Alexey Malashenko January 21, 2015

    Kazakh President Nursultan Nazarbayev has managed to use the Ukraine crisis as a sort of stepping stone to elevate his international profile and Kazakhstan’s geopolitical status.

     
  • Eurasia Outlook
    Ramzan Kadyrov as a Federal-Level Politician

    Ramzan Kadyrov, head of the Chechen Republic in the North Caucasus, is now firmly entrenched in Russian politics at the federal-level, and it appears that he is there to stay, because Putin and Kadyrov really need each other.

     
  • TV/Radio Broadcast
    The End of Power: Why Being in Charge Isn’t What it Used to Be
    Moisés Naím January 16, 2015 WNYC’s Takeaway

    Power in the twenty-first century is a less concrete asset than it once was.

     
  • Eurasia Outlook
    What the Anti-Terrorist Rally Demonstrated

    An optimal model for the painless existence of Muslims in an alien cultural and religious environment has not yet been found and is unlikely to appear in the near future. In essence, Europe is dealing with a conflict of identities, which continues to increase.

     

Carnegie Experts on Society and Culture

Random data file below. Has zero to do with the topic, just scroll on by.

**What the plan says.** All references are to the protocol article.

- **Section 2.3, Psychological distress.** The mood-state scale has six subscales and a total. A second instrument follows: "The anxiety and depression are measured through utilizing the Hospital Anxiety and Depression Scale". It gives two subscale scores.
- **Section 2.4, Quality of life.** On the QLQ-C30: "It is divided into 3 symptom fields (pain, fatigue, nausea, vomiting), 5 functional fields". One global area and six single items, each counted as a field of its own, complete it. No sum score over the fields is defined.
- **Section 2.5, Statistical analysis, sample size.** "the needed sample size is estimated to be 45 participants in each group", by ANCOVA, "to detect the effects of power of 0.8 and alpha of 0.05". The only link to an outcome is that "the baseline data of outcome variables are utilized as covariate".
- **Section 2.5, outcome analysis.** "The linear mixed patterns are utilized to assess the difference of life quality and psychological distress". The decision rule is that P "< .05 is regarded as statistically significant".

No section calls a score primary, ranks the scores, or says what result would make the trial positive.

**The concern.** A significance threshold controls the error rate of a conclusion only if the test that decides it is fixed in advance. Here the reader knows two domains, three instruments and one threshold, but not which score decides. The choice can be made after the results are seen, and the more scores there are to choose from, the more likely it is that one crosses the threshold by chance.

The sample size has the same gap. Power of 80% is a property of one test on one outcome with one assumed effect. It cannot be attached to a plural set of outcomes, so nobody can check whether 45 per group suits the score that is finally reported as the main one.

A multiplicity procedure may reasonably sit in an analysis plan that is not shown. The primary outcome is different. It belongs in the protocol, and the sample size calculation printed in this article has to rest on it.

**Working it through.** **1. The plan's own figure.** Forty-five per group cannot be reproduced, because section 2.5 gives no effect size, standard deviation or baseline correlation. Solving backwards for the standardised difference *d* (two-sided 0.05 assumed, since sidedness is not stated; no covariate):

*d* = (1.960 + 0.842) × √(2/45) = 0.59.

• Mario Abou Zeid
    Research Analyst
    Middle East Center

    Abou Zeid is a research analyst at the Carnegie Middle East Center, where his work focuses on political developments in Lebanon, Syria, Iraq, and Iran.

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  • Farea Al-Muslimi
    Visiting Scholar
    Middle East Center

    Al-Muslimi is a visiting scholar at the Carnegie Middle East Center, where his research focuses on Yemeni and Gulf politics.

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  • Joseph Bahout
    Visiting Scholar
    Middle East Program

    Joseph Bahout is a visiting scholar in Carnegie’s Middle East Program. His research focuses on political developments in Lebanon and Syria, regional spillover from the Syrian crisis, and identity politics across the region.

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  • Alexander Baunov
    Senior Associate